I attended a training this weekend in which one of the leaders likened being in relationship to water filling a glass that has dirt at the bottom of it. As the water pours in, the dirt is disturbed and starts to churn and rise up in the glass. If enough water is poured into the glass, the water will eventually run clear—but first the dirt needs to churn and rise.

I’m in the thick of the rising, churning dirt storm. And it’s okay.

Dirty water

Every insecurity I have is being churned up. And it’s okay.

If I can see myself through to clear water, with the help of lots of love from all around pouring into the glass, I will be that much more present and that much clearer to share all of me. And then, regardless of what happens in the plot line of this love story, love will have won. And I’ll be right there to assign it all meaning…from the future…in hindsight.

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The Move I Almost Made

I’m pretty sure my lot in life is to learn the most obvious things in the most difficult ways. And of course by “most difficult” I mean “really not that difficult, but because I have a blog and I LOVE to exaggerate, I’ll make it sound difficult.”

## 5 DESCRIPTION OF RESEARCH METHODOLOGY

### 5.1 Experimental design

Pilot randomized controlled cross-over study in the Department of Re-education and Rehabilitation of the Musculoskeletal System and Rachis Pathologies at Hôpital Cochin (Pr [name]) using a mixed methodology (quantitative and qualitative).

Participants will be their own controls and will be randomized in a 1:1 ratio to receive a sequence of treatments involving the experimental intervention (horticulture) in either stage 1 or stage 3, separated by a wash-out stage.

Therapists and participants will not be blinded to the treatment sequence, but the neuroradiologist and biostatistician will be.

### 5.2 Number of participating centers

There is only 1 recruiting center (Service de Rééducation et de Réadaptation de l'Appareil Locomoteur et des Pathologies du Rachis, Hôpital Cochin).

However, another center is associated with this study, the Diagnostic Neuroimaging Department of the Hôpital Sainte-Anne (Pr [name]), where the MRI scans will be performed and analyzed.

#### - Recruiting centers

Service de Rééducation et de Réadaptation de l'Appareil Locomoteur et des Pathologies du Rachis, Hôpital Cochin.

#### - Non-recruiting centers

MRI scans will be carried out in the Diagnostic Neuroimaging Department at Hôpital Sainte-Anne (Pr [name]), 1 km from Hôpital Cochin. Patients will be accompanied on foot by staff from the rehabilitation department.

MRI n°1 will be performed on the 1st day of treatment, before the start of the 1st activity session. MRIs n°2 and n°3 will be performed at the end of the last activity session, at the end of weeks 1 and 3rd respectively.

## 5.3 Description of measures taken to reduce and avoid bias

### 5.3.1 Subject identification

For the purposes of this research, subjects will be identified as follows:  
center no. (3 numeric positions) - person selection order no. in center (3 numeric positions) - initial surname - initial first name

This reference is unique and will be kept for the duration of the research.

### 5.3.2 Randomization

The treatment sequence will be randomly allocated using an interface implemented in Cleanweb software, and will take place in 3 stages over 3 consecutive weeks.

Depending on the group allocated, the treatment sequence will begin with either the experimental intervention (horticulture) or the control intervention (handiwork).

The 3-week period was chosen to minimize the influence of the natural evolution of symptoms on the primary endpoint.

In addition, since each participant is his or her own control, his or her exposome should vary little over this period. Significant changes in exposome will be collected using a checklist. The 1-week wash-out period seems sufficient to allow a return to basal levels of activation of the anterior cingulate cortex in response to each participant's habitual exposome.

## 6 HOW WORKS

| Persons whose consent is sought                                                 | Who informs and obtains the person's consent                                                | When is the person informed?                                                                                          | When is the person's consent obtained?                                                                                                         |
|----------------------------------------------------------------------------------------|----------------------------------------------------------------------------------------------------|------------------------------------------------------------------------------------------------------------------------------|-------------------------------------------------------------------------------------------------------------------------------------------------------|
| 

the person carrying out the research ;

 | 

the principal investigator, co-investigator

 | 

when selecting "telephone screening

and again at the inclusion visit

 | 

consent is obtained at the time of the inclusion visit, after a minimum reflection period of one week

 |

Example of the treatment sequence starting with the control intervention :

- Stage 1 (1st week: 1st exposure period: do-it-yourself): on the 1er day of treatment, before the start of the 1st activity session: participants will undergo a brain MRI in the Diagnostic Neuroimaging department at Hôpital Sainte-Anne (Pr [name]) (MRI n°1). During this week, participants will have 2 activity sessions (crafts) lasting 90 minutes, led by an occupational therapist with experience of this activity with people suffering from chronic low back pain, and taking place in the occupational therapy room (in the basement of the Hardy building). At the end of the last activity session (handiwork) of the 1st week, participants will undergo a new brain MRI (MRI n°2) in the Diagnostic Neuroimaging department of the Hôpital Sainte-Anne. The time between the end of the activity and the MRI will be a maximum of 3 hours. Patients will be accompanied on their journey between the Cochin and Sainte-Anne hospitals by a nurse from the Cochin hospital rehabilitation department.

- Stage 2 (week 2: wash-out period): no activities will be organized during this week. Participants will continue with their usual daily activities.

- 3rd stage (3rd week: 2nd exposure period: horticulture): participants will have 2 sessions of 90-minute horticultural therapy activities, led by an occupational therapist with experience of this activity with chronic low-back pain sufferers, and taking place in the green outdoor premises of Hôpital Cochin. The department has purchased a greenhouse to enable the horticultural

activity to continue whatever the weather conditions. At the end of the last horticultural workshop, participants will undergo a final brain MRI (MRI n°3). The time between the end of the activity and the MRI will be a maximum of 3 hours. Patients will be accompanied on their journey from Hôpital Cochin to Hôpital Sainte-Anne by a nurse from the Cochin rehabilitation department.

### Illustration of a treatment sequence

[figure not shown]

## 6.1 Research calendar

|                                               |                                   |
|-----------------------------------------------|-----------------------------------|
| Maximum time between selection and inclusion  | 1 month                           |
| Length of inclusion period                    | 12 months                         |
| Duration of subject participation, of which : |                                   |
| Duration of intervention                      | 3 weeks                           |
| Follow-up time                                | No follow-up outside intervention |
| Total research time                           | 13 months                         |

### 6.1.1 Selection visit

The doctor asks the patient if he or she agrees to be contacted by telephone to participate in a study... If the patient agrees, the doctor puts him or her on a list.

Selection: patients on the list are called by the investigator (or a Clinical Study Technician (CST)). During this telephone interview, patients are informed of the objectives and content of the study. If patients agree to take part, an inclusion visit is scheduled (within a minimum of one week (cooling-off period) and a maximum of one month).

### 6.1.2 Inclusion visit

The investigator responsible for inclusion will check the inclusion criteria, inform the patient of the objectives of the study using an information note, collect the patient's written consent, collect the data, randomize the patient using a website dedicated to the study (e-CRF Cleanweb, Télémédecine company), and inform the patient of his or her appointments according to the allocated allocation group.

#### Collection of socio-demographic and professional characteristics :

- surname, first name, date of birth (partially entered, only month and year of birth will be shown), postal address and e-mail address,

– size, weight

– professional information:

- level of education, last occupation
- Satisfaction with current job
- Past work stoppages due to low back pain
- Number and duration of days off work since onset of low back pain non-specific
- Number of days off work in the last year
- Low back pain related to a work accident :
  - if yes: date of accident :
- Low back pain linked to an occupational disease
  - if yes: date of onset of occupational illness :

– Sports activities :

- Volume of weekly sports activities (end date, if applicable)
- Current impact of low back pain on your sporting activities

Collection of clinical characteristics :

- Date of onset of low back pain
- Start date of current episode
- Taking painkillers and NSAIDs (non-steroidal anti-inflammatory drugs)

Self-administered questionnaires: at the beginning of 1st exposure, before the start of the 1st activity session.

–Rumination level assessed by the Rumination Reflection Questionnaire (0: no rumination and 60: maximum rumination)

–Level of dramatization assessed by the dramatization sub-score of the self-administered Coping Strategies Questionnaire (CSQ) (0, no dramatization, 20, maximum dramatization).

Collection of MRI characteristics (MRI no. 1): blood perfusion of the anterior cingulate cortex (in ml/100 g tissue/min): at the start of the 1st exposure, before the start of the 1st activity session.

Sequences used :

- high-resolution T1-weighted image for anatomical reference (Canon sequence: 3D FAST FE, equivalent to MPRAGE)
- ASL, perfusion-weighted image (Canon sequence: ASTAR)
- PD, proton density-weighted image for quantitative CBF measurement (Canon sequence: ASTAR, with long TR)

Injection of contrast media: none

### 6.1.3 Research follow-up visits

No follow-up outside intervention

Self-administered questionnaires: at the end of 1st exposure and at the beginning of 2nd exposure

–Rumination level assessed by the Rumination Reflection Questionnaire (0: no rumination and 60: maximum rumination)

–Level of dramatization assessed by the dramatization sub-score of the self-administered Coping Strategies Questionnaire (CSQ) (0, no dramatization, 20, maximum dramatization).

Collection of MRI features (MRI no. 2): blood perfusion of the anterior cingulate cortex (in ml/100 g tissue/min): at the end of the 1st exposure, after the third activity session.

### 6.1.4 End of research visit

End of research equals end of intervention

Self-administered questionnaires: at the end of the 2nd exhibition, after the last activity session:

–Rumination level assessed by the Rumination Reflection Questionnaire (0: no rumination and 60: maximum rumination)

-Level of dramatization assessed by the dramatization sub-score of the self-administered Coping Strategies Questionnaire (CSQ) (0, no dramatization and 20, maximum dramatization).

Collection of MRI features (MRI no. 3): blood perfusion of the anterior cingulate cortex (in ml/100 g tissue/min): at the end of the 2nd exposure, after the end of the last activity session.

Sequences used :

While you might assume this post to be about dating, it’s actually about the move I almost made to Salida, Colorado.

Salida is a rural town located two-and-a-half hours southwest of Denver. It’s a small Mayberryish town filled with incredibly interesting people. The landscape is stunning; the town is situated on the Arkansas River in a bowl that’s surrounded by mountains.

downtown-salida-colorado

Here’s what the Colorful Colorado website has to say about Salida (these photos are from their site as well):

Salida is the county seat of Chaffee County and its largest city, with a population of approximately 5,300. The city is the service, supply, and tourism center for the Upper Arkansas Valley. Salida is a REAL Colorado mountain town. Beautifully nestled between the Sangre de Cristo and Sawatch Mountain ranges, this central Colorado Historic downtown at 7,000 feet elevation boasts a liveliness driven by artistic minds and outdoor enthusiasts.

People here wear smiles, the sun shines almost all the time, and you can bike, raft, hike, fish, climb, chill, whenever you want, any time of year. The townspeople are diverse so you don’t get just mountain bikers, skiers, and kayakers, you also experience Colorado ranchers and old miners, artists, and farmers, so just about everyone fits into this Colorado lifestyle.

salida-colorado-aerial